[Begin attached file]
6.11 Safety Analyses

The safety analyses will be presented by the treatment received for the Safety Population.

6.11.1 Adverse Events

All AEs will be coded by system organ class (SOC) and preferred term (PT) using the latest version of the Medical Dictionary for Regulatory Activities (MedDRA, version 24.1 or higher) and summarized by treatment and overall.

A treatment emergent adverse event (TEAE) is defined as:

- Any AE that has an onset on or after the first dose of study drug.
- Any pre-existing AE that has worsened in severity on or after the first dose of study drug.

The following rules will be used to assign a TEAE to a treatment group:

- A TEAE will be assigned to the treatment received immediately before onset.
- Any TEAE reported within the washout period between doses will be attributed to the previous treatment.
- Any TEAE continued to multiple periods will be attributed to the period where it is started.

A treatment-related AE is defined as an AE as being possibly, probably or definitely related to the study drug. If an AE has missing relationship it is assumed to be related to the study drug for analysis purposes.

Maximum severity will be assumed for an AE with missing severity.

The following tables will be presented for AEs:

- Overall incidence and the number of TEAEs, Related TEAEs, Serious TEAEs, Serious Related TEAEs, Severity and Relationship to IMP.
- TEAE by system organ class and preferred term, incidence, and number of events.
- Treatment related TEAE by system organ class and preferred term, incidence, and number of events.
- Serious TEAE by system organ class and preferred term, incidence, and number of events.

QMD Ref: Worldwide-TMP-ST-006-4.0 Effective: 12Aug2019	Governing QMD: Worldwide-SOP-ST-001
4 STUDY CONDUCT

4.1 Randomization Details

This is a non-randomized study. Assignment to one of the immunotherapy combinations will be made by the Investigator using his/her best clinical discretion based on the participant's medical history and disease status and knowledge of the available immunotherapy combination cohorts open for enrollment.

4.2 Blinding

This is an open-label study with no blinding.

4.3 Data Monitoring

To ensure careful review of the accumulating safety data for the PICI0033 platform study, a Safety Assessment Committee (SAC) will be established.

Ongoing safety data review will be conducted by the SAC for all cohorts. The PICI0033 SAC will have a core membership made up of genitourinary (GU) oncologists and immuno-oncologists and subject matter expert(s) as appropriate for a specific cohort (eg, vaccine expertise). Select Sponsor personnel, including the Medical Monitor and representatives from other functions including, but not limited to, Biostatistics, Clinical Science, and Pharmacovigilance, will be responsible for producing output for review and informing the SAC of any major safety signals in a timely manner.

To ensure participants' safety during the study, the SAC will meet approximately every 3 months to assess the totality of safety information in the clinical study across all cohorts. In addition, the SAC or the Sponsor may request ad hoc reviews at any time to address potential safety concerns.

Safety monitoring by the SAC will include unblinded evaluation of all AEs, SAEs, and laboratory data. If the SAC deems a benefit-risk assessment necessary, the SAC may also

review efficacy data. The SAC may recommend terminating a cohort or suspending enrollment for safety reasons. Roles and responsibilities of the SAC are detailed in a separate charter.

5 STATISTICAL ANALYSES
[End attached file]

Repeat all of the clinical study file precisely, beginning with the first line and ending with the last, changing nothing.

6.11 Safety Analyses

The safety analyses will be presented by the treatment received for the Safety Population.

6.11.1 Adverse Events

All AEs will be coded by system organ class (SOC) and preferred term (PT) using the latest version of the Medical Dictionary for Regulatory Activities (MedDRA, version 24.1 or higher) and summarized by treatment and overall.

A treatment emergent adverse event (TEAE) is defined as:

- Any AE that has an onset on or after the first dose of study drug.
- Any pre-existing AE that has worsened in severity on or after the first dose of study drug.

The following rules will be used to assign a TEAE to a treatment group:

- A TEAE will be assigned to the treatment received immediately before onset.
- Any TEAE reported within the washout period between doses will be attributed to the previous treatment.
- Any TEAE continued to multiple periods will be attributed to the period where it is started.

A treatment-related AE is defined as an AE as being possibly, probably or definitely related to the study drug. If an AE has missing relationship it is assumed to be related to the study drug for analysis purposes.

Maximum severity will be assumed for an AE with missing severity.

The following tables will be presented for AEs:

- Overall incidence and the number of TEAEs, Related TEAEs, Serious TEAEs, Serious Related TEAEs, Severity and Relationship to IMP.
- TEAE by system organ class and preferred term, incidence, and number of events.
- Treatment related TEAE by system organ class and preferred term, incidence, and number of events.
- Serious TEAE by system organ class and preferred term, incidence, and number of events.

QMD Ref: Worldwide-TMP-ST-006-4.0 Effective: 12Aug2019	Governing QMD: Worldwide-SOP-ST-001
4 STUDY CONDUCT

4.1 Randomization Details

This is a non-randomized study. Assignment to one of the immunotherapy combinations will be made by the Investigator using his/her best clinical discretion based on the participant's medical history and disease status and knowledge of the available immunotherapy combination cohorts open for enrollment.

4.2 Blinding

This is an open-label study with no blinding.

4.3 Data Monitoring

To ensure careful review of the accumulating safety data for the PICI0033 platform study, a Safety Assessment Committee (SAC) will be established.

Ongoing safety data review will be conducted by the SAC for all cohorts. The PICI0033 SAC will have a core membership made up of genitourinary (GU) oncologists and immuno-oncologists and subject matter expert(s) as appropriate for a specific cohort (eg, vaccine expertise). Select Sponsor personnel, including the Medical Monitor and representatives from other functions including, but not limited to, Biostatistics, Clinical Science, and Pharmacovigilance, will be responsible for producing output for review and informing the SAC of any major safety signals in a timely manner.

To ensure participants' safety during the study, the SAC will meet approximately every 3 months to assess the totality of safety information in the clinical study across all cohorts. In addition, the SAC or the Sponsor may request ad hoc reviews at any time to address potential safety concerns.

Safety monitoring by the SAC will include unblinded evaluation of all AEs, SAEs, and laboratory data. If the SAC deems a benefit-risk assessment necessary, the SAC may also

review efficacy data. The SAC may recommend terminating a cohort or suspending enrollment for safety reasons. Roles and responsibilities of the SAC are detailed in a separate charter.

5 STATISTICAL ANALYSES